Revenue vs Profit. Financial terms and accounting formulas for small business success

August 2021


“Life is a math equation. In order to gain the most, you have to know how to convert negatives into positives.” -Anonymous.

Do the math, financial knowledge times execution and organization equals small business success. We’ gathered some vital financial terms and accounting formulas every small business owner should know to help you with the knowledge part, the rest is up to you.

Revenue vs profit. What’s the difference between profit and revenue?

Before we dig into some accounting formulas for small business success. Let’s leave the answers to these vital questions on the table: What exactly is gross revenue? What’s the difference between profit and revenue?

The total amount of income your company acquires from selling goods or services is called gross revenue. On the other hand, profit is the difference between your sales and all your small business expenses, including investments, operating costs, and additional income streams.

The main difference between profit and revenue is that your gross revenue sits at the top of your income statement. On the other hand, to get your total net profit, you must deduct your key expenses. So, while revenue and profit both refer to money a company earns, it's possible for your small business to generate gross revenue and at the same time have net loss.

Here are some profit variations that can be used to measure the performance of your small business:

Gross profit = Revenue – Costs of goods sold (COGS). COGS can include the cost of the material and the direct labor used in creating the product your small business offers.

Operating profit = Gross Profit – Fixed and Variable Expenses associated with operating your small business (rent, utilities and payroll) excluding the deduction of interest and taxes.

The Break-Even Point Formula

If you want to know just how much revenue your small business must earn to cover all expenses during a specific period, then the Break-Even Point Formula is the way to go.

The formula is: Fixed Costs / (Sales Price – Variable Cost Per Unit) = Break-Even Volume.

Useful term definitions:

“Fixed Costs” are the normal, expected costs of running a business (anything from rent to salaries).

“Sales Price” is the price at which you sell your goods or the amount you charge for your services.

“Variable Cost Per Unit” is the amount you must spend to make your product or provide a service.

Applying the Break-Even point formula: Sarah runs a food stand in Miami that specializes in Cuban Sandwiches. She has one employee who earns a salary of $40,000 in a year and must pay $250 each month for insurance. Taking in consideration the sandwich ingredients and labor, it costs Sarah $2.75 to make one Cuban Sandwich, which she sells at $6.30.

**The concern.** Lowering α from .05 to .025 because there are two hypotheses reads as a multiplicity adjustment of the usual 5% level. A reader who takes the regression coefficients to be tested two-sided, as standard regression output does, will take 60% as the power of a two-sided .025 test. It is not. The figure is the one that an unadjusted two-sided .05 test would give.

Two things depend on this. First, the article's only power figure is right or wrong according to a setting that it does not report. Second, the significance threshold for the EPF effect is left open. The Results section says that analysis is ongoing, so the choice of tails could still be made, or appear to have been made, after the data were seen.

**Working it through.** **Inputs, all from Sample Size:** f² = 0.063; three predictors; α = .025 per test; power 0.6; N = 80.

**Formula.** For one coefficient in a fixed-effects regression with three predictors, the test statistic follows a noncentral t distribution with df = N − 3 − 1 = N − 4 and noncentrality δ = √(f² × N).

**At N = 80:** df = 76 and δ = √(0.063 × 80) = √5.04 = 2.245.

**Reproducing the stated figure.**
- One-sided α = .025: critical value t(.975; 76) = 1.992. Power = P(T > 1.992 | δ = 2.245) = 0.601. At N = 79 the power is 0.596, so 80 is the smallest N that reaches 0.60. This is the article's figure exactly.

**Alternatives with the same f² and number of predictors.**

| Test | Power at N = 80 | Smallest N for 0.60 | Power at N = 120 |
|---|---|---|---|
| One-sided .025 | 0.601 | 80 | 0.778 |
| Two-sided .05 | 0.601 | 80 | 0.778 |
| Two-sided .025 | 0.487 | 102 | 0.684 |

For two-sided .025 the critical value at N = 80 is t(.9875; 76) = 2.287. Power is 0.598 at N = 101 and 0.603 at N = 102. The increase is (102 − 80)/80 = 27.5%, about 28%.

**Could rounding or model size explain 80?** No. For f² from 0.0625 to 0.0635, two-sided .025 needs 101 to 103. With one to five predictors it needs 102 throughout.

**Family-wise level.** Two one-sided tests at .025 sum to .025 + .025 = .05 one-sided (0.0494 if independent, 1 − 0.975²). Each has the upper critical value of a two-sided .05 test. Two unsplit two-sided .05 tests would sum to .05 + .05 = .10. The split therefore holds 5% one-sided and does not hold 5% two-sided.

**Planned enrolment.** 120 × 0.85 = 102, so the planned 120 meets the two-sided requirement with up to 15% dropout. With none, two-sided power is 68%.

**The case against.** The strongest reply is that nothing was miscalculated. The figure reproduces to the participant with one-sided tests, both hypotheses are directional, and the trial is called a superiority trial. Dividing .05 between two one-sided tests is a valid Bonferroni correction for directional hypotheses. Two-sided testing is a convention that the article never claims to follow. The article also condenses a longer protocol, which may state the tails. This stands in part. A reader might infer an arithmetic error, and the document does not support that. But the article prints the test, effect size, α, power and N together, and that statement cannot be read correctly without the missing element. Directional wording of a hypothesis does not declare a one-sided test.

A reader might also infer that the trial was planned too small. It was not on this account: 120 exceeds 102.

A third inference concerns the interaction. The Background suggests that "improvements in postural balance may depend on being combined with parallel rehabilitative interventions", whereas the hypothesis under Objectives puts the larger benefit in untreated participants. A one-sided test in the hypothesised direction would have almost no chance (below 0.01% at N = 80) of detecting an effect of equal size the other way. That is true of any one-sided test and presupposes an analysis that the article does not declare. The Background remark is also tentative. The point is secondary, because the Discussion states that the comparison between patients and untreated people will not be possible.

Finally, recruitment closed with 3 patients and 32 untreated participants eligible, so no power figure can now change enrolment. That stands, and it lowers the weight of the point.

So… let’s do the math!

1. First let’s measure our Fixed Costs: (($40,000/12) + $250)

2. Subtract our Sales Price from our Variable Cost per Unit: ($6.30– $2.75)

3. And divide these two components: (($40,000/12) + $250) / ($6.30 – $2.75)

4. Our Break-Even Volume is: $3,583 / $3.55 = 1,009

Which means…. (drum-rolls please!) That Sarah must make and sell at least 1,009 Cuban Sandwiches each month to cover her costs.

What is your Profit Margin? And why is it beneficial when measuring your business performance.

Along with your Break-Even Point, your profit margin is another key small business performance indicator. Use the profit margin formula to give you a hand when it comes to deciding the price of your small business’s goods or services and increase earnings or improve covering the costs of your small business’s expenses, such as manufacturing or shipping.

The formula for Profit Margin is: Net Income / Sales = Profit Margin

Term definitions:

“Net Income”: the amount your small business has earned – its expenses

“Sales”: the balance of every sale made.

Applying the Profit Margin formula:

Michael is working on calculating the total profit margin for his fitness equipment store at the end of the year. He brought in $600,000 but had to pay a total of $30,000 in rent, $17,000 for insurance and $50,000 in salaries for his two part-time employees.

Let’s get to the fun math, again!

1. First, we figure out Michael’s Net Income: $600,000 - $30,000 - $17,000 -$50,000 = 503,000

2. Then, we divide that by his Sales $503,000 / $600,000

3. His Profit Margin = 5.2%

Measure other components when it comes to getting a good feel of your business’s financial health

Quickly identifying the key differences between revenue and profit and applying these formulas is crucial if you want to establish a solid foundation for evaluating your small business financial health. But in order to have a wholesome perspective of where your business is heading, so make sure you measure your small business health with other evaluations, such as Key Performance Indicators, Customer Reviews and most importantly- periodic meetings with your accountant or a trusted financial expert.

Disclaimer: The content of this article is based on the author’s opinions and recommendations alone. This material has been prepared for informational purposes only. It is not intended to provide and should not be relied on for tax, legal, or accounting advice. We suggest consulting with your tax, legal, and accounting advisor before engaging in any transaction.


Team, The Investopedia. “Gross Revenue vs. Net Revenue Reporting: What's the Difference?” Investopedia, Investopedia, 9 June 2021,

Grigg, Billie Anne. “The 6 Most Important Accounting Formulas You'll Ever Need to Know.” NerdWallet, Nerdwallet,